The rise of Melbourne as the new digital games capital and what it means for India’s games developers and companies
In late 2019, a game about a horrible goose by Melbourne indie studio House House became a huge global sensation and went on to win a suite of major international awards including 2019 Game of the Year at the prestigious Academy of Interactive Arts & Sciences DICE Awards and the 2020 BAFTA Award for Best Family Game. A few months later, when local games developer SMG released its fast-paced couch co-op, Moving Out, Melbourne had well and truly gained the attention of the world’s games developers and players.
Untitled Goose Game and Moving Out highlight the talent and potential of the digital games industry – one of the world’s largest and fastest growing sectors – in the city of Melbourne, Victoria. In 2020, it was estimated that there were 2.8 billion gamers across the globe, and the growth has seen further acceleration with the COVID-19 pandemic and the restrictions on socialisation.
A new PwC study reports that the games sector in Australia saw a jump from $3.2 billion in revenue in 2019 to $3.4 billion in 2020. Victoria is at the centre of this action, home to 40% of Australian digital games studios and 52% of full-time employees, according to a 2020 survey from the Interactive Games & Entertainment Association (IGEA), the leading industry association for digital games in Australia and New Zealand.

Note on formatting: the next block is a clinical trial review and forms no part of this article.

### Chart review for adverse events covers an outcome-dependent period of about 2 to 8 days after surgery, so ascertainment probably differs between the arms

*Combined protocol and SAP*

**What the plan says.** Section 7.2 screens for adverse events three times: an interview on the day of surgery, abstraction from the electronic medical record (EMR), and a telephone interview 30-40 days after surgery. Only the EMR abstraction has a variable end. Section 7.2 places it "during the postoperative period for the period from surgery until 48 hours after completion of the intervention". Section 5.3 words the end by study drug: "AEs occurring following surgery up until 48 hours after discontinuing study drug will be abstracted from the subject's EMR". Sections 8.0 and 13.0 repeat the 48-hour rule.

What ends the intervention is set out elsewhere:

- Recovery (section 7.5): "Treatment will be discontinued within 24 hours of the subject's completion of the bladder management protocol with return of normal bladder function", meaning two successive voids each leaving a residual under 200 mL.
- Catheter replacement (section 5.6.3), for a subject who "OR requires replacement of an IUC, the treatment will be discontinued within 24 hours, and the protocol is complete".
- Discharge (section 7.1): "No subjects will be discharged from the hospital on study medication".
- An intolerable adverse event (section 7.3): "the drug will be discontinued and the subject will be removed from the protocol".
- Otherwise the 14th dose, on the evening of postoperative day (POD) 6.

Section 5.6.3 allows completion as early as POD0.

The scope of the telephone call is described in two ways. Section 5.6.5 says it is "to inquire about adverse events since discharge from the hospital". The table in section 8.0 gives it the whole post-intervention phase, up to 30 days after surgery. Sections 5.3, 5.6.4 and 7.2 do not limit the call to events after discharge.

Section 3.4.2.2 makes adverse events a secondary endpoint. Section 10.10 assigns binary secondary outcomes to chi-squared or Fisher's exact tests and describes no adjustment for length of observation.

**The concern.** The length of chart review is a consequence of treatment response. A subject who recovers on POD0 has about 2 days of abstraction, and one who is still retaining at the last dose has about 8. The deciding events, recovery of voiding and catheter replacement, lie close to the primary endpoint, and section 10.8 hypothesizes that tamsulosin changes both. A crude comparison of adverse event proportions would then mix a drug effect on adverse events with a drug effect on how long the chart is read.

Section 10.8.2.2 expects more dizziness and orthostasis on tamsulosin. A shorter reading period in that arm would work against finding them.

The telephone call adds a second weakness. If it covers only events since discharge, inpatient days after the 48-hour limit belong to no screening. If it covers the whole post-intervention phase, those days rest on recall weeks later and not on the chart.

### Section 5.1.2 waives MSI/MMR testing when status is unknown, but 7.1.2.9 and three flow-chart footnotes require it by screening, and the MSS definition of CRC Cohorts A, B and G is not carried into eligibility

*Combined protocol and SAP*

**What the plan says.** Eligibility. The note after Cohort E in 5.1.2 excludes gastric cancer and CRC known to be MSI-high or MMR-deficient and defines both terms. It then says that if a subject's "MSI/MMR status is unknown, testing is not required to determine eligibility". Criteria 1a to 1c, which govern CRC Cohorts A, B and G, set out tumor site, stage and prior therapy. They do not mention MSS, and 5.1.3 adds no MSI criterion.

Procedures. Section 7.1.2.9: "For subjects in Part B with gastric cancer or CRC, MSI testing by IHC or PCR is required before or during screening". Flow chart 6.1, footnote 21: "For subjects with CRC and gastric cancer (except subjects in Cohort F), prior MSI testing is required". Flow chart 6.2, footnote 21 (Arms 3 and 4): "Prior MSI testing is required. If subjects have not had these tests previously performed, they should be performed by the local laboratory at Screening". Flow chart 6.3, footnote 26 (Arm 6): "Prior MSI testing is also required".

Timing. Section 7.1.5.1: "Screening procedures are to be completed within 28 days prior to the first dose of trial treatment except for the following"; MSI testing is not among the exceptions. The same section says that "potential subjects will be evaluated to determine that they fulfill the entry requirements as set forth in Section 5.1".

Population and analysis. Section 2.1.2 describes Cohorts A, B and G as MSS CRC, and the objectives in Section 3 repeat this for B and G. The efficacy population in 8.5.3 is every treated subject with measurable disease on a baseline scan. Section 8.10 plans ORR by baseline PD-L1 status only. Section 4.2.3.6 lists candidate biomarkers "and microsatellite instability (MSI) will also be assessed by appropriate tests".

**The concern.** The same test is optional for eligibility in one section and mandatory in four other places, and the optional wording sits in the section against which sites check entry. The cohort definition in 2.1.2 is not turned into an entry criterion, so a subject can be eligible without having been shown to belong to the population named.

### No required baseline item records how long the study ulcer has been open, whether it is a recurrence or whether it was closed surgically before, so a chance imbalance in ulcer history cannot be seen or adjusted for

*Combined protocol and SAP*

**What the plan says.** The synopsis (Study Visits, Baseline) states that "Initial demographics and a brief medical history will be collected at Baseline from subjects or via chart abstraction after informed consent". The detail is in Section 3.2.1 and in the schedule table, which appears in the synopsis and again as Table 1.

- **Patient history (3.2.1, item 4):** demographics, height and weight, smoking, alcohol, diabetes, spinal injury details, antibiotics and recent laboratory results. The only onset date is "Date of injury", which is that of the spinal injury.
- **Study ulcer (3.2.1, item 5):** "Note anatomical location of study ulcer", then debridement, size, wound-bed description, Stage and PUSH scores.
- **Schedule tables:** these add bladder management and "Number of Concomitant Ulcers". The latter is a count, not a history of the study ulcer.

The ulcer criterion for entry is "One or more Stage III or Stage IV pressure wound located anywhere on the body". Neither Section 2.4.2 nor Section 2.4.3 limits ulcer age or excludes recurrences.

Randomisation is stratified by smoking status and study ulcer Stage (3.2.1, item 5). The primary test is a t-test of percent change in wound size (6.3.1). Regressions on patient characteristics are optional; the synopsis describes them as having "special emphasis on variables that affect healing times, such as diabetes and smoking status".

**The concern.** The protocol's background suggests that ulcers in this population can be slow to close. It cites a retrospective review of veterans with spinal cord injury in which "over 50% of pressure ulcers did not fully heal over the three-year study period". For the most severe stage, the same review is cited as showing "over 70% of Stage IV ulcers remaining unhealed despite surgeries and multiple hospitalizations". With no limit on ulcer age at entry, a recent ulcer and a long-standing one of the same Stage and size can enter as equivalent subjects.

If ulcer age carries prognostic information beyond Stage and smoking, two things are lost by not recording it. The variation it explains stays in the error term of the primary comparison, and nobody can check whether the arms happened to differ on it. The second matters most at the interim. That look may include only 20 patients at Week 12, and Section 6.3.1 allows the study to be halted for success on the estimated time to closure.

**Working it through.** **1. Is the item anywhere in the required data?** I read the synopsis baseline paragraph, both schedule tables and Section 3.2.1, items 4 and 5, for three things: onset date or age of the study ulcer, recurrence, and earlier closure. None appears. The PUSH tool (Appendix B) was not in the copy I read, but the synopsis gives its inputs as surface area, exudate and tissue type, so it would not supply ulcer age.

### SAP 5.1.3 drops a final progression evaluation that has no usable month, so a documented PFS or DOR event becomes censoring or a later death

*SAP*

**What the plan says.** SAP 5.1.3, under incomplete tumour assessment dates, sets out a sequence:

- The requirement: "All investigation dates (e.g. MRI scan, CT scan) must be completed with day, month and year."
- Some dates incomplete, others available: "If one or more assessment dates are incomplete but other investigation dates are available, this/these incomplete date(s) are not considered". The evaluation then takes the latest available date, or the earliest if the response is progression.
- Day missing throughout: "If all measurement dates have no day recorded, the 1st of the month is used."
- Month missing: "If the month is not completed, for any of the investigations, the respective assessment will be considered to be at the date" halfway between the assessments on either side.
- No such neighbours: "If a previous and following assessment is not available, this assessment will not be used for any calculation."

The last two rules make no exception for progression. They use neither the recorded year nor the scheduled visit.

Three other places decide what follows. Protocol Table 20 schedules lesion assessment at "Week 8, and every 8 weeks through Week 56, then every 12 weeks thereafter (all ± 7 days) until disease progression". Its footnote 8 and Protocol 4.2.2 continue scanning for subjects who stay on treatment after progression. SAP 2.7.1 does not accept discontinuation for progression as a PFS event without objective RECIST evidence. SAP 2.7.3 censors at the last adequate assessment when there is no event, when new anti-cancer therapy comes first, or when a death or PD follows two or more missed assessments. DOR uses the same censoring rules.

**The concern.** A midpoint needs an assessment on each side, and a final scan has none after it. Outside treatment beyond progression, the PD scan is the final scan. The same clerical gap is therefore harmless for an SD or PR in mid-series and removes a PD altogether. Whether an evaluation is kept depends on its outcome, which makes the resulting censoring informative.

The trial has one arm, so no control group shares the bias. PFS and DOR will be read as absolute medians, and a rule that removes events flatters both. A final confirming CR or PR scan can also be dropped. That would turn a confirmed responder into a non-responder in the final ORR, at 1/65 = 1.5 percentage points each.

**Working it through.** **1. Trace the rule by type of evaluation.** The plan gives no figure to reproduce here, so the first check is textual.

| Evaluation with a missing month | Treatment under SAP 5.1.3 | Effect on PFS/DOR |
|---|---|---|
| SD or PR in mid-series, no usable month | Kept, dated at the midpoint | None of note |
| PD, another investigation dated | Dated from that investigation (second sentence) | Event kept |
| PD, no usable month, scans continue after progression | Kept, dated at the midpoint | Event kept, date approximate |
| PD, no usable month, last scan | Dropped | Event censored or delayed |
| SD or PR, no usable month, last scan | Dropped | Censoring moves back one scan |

“The government of Victoria has invested heavily in the digital games industry for the past 25 years – more than any other state in Australia,” says Joe Brinkmann, Manager - Production Attraction & Support at Film Victoria, the State Government agency that provides strategic leadership and assistance to the film, television and digital media sectors of Victoria.
“As a result of targeted government investment in screen production, incentives and travel grants, supportive regulations, and consistent growth in game development workforce, Melbourne has become the digital games capital of Australia and a leading global games destination,” says Joe.
Victoria: A confluence of games talent, infrastructure and opportunities
Over the past 25 years, Victorian studios have developed high-calibre, internationally successful original IP, including Crossy Road by Hipster Whale, Florence by Mountains, and Film Victoria-supported titles Flight Control by EA Firemonkeys and The Gardens Between by The Voxel Agents, in addition to Untitled Goose Game and Moving Out.
Joe says that the digital games ecosystem in Victoria is strong because it has large, medium and small games development companies working alongside indie studios and solo developers. In Victoria, over 1,000 people a year graduate from 29 games-related courses, including programming, animation, multimedia design and digital art, helping to drive the growth of the industry. In addition, the state is home to service and middleware providers to games development studios which also service the entertainment, education, eHealth and simulation sectors.
While local studios build and grow their teams, international games businesses are increasingly setting their sights on Melbourne. In 2019, US powerhouse Sledgehammer Games, best known for its work on the blockbuster Call of Duty franchise, set up its Asia-Pacific outpost in Melbourne, and Canadian games industry legend David Gaider and Victorian Liam Esler chose Melbourne as the home of their new company, Summerfall Studios. In 2020, Colombian studio, Cocodrilo Dog, whose games are used by hundreds of schools as music learning tools and the studio behind Moana: Rhythm Run, the official videogame of Disney’s film Moana, set up its new headquarters in Melbourne.